The word to greet everyone in Fiji is, BULA. It means hello, welcome, how are you, etc. BULA BULA means good health and prosperity.
On our excursion today we only visited two places: The Garden Of The Sleeping Giant and a true Fijian village of 500 people.
But the countryside getting there was an attraction unto itself– the coconut palms of the Polynesian islands giving way to rolling hills and pastures where Sugar Cane ruled for some time.
Typical home outside of a traditional village
Our first visit was to the Garden Of The Sleeping Giant, which was started by Raymond Burr in 1977 to house his private collection of orchids. Since then it has grown into a beautiful walking trial ornamented by hanging orchids, island species, lily ponds, palms, bamboo and mahogany trees among them. One could spend a good eight hours here to go through the entire 14 acres. We were there for one hour which seemed to go by in a nanosecond.
Can you see the sleeping giant?
The day before we visited this wonderful garden, we were sitting at the bar onboard ship and this gentleman, next to us, mentions he had visited the garden of the sleeping giant that day and he was disappointed–“not many flowers,” he said…….
Our next visit was to the Fijian village–
“But first!” Our guide said, “We must choose a Chief among the men of this bus to represent us. Do we have a volunteer?”
“I swear I was just raising my hand to scratch my nose, your honor….”
And we had our Chief… Chief David.
Our bus guide then explained. “We first need to present a gift of Yaqona (Kava root) to the executive head of the village, which I will do, and our Chief…. Chief David… must take part in the Kava ceremony and drink the Kava….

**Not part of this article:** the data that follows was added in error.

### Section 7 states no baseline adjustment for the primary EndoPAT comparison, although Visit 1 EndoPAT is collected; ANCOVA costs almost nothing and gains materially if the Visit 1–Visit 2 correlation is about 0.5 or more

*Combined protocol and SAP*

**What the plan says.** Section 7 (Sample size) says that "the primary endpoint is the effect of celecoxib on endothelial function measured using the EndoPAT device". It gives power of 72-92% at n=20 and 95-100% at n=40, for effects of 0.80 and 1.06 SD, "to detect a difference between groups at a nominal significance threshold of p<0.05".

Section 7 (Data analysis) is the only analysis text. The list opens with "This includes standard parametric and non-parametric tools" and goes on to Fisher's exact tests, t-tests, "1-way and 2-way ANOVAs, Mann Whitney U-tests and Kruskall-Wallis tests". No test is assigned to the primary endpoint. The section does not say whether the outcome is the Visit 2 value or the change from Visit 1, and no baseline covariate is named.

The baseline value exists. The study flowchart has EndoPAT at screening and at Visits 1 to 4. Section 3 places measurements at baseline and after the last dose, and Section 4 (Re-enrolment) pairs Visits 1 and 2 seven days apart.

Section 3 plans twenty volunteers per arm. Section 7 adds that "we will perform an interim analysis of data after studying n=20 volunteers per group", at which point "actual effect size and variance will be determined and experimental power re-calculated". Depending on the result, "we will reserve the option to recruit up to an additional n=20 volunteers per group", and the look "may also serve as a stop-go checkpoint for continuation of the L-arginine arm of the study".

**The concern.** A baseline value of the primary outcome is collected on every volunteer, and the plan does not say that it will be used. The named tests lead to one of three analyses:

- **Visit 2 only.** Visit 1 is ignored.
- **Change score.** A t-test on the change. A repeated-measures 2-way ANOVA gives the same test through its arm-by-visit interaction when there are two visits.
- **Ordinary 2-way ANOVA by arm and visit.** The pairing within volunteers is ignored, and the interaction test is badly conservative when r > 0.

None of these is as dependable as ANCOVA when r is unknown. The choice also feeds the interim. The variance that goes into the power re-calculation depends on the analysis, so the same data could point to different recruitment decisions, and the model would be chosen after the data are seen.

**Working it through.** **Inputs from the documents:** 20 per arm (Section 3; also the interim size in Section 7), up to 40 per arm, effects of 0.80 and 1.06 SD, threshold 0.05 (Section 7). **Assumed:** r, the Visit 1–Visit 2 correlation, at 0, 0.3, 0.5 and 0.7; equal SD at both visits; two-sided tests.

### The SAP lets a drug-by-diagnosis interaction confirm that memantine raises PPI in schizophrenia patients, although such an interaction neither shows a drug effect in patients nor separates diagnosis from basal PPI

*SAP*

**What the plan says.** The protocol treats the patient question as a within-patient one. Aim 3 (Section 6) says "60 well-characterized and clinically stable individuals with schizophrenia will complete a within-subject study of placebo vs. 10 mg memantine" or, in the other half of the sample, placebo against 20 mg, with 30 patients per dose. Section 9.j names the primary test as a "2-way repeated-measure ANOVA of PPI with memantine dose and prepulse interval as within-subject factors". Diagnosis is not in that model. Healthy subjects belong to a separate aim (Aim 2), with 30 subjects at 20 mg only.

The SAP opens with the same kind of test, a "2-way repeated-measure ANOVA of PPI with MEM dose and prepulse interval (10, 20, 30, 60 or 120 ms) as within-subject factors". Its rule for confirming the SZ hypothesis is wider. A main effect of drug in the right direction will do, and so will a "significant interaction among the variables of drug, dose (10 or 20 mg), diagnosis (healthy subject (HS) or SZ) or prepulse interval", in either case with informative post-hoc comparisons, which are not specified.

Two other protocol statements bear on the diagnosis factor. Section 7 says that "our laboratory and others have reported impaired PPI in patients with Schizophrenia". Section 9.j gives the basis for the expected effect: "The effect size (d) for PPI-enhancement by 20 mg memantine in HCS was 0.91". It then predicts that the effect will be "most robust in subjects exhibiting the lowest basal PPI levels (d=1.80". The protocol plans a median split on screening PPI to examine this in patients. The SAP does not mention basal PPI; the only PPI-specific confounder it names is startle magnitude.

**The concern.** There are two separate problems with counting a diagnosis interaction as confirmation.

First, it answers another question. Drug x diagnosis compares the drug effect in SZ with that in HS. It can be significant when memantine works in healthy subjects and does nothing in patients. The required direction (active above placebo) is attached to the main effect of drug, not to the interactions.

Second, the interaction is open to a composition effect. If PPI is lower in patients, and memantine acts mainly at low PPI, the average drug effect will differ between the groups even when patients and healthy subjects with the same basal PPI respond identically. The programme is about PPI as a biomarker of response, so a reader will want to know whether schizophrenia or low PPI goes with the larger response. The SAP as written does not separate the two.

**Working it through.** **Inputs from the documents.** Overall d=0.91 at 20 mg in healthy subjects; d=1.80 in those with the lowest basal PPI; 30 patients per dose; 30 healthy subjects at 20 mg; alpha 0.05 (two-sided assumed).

Gulp…. The Fijians before Reverend Thomas Baker were once cannibals….. there are many accounts and stories of Baker’s death, but I tend to believe our guide who is a true Fijian that on July 21st, 1867, Baker was visiting a Chief in the mountains and the Chief noted his use of a comb and when Baker gave the comb to the Chief, who began to use it, it became lodged in his hair. Baker then reached and pulled it from his head.
Now there is one custom of the Fijians– once something is given to someone, it is theirs for eternity.
So they beat him to death, threw him into a fire pit and proceeded to eat every part of him… that is until they got to his boots– none of the tribe members could chew through them, so they boiled the boots for three days and tried again, but rubber is rubber and they could not get through them. Today, Baker’s boots and bible remain on exhibit in the Museum in Fiji and one can see the teeth marks in the boots.
Preparing the Kava
- The chief (the eldest man in your group) presents the root to the Village Chief.
- The ceremony then begins as the villagers grind up the Kava and strain it through a cloth bag into a large wooden bowl placed in the middle of the room.
- It is then offered to your chief and second
- Then the village’s executive head drinks the Kava before it is offered to the rest of the room.
- After that it is shared with everyone.
Our guide has just presented the Yaqona and we are good to go.
It numbs the tongue and tastes like… well… Kava.
It was a great excursion, exploring the countryside with a guide who walks the walk and knows the history of his island nation.
But it is time to say goodbye to Fiji, this beautiful country and its gentle and genuine people.
I will end this post with the words of our guide (Joe) his Fijian name was to long and unpronounceable so Joe it was.
“For your kind information my dear friends– go with God and be well.”
Fantastic! Amazing! The boots story, something I will NEVER forget…
Great storytelling and the flowers….!
That was a cool post! Felt like I was there, and I would have nominated you as chief if I’d been there!
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I feel I’m with you on your trip great job of narrating the trip and the photos
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